|Place of birth||Cooktown, Queensland|
|School||Convent of Mercy School, Queensland|
|Age at embarkation||20|
|Next of kin||Mother, Mrs Hannah Adams, John Street, Cooktown, Queensland|
|Previous military service||Nil|
|Place of enlistment||Townsville, Queensland|
|Rank on enlistment||Private|
|Unit name||47th Battalion, 2nd Reinforcement|
|AWM Embarkation Roll number||23/64/3|
|Embarkation details||Unit embarked from Sydney, New South Wales, on board SS Hawkes Bay on
|Rank from Nominal Roll||Private|
|Unit from Nominal Roll||47th Battalion|
|Fate||Killed in Action
|Place of death or wounding||Passchendaele, Belgium|
|Date of death|
|Age at death||23|
|Age at death from cemetery records||21|
|Place of burial||No known grave|
|Commemoration details||The Ypres (Menin Gate) Memorial (Panel 27), Belgium
The Menin Gate Memorial (so named because the road led to the town of Menin) was constructed on the site of a gateway in the eastern walls of the old Flemish town of Ypres, Belgium, where hundreds of thousands of allied troops passed on their way to the front, the Ypres salient, the site from April 1915 to the end of the war of some of the fiercest fighting of the war.
The Memorial was conceived as a monument to the 350,000 men of the British Empire who fought in the campaign. Inside the arch, on tablets of Portland stone, are inscribed the names of 56,000 men, including 6,178 Australians, who served in the Ypres campaign and who have no known grave.
The opening of the Menin Gate Memorial on 24 July 1927 so moved the Australian artist Will Longstaff that he painted 'The Menin Gate at Midnight', which portrays a ghostly army of the dead marching past the Menin Gate. The painting now hangs in the Australian War Memorial, Canberra, at the entrance of which are two medieval stone lions presented to the Memorial by the City of Ypres in 1936.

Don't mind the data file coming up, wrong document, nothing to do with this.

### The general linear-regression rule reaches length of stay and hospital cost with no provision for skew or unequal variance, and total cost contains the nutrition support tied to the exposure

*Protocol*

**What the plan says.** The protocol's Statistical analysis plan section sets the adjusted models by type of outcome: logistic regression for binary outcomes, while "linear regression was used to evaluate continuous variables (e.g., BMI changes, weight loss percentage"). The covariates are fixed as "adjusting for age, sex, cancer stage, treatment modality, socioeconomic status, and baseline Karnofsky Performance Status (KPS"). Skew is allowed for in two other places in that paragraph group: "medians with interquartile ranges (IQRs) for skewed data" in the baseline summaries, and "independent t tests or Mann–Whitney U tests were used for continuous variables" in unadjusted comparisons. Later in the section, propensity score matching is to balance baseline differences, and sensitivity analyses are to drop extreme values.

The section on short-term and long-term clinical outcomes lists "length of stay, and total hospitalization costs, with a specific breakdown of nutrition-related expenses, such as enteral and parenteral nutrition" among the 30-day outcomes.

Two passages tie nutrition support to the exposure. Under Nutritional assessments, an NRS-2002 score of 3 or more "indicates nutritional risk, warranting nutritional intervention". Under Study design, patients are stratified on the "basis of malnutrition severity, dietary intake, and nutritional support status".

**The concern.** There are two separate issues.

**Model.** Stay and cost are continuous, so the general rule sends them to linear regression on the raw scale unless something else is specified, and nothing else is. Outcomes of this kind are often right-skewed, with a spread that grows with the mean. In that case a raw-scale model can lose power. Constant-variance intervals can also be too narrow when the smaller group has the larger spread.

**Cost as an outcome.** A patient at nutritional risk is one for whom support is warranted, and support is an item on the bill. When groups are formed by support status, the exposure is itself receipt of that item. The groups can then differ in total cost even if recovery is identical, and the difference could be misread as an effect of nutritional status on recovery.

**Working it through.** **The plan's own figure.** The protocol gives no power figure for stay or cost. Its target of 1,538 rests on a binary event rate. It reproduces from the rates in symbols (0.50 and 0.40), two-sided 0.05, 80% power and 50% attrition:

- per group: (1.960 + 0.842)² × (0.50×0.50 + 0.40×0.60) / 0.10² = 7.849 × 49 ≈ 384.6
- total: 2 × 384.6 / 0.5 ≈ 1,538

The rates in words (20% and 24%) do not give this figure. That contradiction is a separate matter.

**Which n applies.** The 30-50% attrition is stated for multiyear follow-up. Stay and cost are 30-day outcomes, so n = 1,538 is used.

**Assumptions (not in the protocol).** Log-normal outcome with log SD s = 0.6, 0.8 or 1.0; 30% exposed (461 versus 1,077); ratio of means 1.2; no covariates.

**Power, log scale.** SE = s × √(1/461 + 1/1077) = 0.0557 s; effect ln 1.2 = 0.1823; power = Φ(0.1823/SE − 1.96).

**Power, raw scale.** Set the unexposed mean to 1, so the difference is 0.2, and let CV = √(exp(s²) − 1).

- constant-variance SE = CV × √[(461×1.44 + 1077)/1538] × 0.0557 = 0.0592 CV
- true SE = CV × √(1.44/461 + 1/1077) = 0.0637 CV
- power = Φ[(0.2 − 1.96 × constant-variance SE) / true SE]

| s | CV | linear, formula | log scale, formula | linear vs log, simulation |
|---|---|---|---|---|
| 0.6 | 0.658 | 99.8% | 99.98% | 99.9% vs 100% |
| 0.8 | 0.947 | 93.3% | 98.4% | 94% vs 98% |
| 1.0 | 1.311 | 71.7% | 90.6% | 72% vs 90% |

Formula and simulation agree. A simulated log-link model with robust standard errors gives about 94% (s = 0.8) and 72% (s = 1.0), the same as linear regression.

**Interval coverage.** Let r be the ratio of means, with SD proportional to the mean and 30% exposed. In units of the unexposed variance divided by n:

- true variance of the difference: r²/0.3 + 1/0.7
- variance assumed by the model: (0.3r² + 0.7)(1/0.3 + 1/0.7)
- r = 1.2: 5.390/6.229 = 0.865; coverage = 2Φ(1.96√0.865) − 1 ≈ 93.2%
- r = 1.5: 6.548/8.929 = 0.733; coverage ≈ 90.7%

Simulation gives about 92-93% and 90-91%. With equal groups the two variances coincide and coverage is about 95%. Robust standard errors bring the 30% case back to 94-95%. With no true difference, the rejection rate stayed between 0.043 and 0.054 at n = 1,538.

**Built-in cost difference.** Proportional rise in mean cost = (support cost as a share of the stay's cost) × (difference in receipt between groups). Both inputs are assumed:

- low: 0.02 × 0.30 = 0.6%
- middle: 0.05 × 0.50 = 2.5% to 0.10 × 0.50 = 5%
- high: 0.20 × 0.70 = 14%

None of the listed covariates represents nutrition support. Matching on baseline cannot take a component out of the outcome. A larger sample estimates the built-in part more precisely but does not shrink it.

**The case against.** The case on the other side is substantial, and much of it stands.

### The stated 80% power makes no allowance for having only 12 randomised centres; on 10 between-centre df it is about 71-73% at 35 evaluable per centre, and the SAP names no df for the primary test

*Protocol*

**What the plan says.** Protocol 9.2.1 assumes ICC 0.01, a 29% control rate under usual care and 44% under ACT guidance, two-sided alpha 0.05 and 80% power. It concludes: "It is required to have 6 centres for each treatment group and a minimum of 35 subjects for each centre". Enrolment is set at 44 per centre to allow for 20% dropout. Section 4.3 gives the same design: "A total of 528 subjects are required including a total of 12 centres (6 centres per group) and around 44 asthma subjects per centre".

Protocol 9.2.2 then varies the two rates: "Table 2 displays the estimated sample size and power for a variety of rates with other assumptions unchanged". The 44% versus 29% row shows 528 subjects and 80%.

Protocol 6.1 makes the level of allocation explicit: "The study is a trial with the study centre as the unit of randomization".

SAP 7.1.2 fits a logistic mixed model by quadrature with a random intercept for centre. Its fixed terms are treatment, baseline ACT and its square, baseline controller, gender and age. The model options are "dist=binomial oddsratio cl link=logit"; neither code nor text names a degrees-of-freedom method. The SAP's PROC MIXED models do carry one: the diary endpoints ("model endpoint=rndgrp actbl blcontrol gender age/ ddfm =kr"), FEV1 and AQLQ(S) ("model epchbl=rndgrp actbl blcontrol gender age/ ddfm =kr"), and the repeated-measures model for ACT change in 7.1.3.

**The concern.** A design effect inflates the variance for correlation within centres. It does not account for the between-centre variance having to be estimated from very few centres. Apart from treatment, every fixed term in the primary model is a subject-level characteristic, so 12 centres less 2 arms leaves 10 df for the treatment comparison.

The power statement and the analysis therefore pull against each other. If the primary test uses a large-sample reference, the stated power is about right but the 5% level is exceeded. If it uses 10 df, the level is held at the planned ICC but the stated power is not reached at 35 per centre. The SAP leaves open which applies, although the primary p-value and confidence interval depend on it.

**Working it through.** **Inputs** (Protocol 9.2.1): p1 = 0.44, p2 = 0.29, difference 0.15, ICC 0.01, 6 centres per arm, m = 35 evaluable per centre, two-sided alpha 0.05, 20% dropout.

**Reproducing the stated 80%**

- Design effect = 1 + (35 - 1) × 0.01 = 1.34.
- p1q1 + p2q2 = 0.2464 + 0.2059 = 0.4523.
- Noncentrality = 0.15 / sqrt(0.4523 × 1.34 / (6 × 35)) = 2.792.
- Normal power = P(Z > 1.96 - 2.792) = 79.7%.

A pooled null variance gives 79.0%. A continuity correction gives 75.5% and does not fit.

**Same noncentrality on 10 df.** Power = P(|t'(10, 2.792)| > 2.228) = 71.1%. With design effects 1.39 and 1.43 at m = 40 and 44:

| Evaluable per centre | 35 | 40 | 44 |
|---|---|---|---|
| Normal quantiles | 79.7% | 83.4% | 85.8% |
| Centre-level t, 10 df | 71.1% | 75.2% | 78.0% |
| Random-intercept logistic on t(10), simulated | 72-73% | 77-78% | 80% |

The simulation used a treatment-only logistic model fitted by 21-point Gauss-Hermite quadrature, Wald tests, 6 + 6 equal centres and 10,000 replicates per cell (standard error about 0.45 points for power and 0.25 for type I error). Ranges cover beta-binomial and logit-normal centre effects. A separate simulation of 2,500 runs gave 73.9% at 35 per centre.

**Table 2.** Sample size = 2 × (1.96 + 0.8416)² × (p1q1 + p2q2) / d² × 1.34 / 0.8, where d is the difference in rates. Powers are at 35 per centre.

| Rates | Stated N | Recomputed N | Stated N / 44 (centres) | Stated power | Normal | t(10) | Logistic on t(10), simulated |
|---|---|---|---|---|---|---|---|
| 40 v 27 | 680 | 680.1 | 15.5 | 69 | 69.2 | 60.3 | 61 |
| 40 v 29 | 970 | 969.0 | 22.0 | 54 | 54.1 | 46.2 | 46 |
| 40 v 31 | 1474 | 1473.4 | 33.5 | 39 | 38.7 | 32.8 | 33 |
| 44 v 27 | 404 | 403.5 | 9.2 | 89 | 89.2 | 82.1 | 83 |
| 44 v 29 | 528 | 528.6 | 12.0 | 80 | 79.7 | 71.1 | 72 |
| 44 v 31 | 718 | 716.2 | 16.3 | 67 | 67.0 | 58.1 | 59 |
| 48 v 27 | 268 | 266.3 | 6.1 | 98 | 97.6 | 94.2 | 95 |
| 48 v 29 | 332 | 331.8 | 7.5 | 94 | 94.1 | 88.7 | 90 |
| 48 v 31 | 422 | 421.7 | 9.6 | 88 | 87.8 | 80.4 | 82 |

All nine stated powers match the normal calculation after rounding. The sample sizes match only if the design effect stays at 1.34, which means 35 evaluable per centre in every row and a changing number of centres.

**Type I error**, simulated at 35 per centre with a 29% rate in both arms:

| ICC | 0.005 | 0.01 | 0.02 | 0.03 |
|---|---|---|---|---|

Since the 1930s, with the brief interval of the German occupation in the Second World War, the City of Ypres has conducted a ceremony at the Memorial at dusk each evening to commemorate those who died in the Ypres campaign.
|Panel number, Roll of Honour,|
Australian War Memorial
|Miscellaneous information from|
|Parents: Raymond Henry and Annastasia ADAMS, John Street, Cooktown, Queensland|
Source: 'Commonwealth Gazette' No. 189
War service: Western Front
Embarked Sydney, 20 April 1916.
Embarked Alexandria, 3 June 1916; disembarked Plymouth, England, 16 June 1916.
Embarked Rollestone to join the British Expeditionary Force, France, 25 July 1916; marched into 4th Australian Divisional Depot, Etaples, 26 July 1916.
Taken on strength, 47th Bn, France, 18 August 1916.
Admitted to 4th Australian Field Ambulance (influenza), 20 September 1916; rejoined unit in the field from hospital, 30 September 1916.
Admitted to 12th Australian Field Ambulance (otitis media), 26 October 1916; transferred to 1st South African General Hospital, Boulogne, 28 October 1916; discharged to base details, 20 November 1916; marched into 4th Australian Divisional Depot, Etaples, 21 November 1916.
Admitted to 18th General Hospital (suspected mumps), Camiers, 31 December 1916; discharged to base details, 21 January 1917; marched into 4th Australian Divisional Depot, Etaples, 21 January 1917.
Found guilty, 1 February 1917, for being absent without leave from 9.00am parade, 31 January 1917, Etaples: forfeits five days pay.
Rejoined unit in the field, 6 February 1917.
Awarded Military Medal, 23 June 1917.
Proceeded on leave, 9 September 1917; rejoined unit from leave, 20 September 1917.
Killed in action, Belgium, 12 October 1917.
Burial report notes buried at map reference: D.17.c.6.9.; grave subsequently lost.Medals: Military Medal, British War Medal, Victory Medal
|Sources||NAA: B2455, ADAMS Raymond|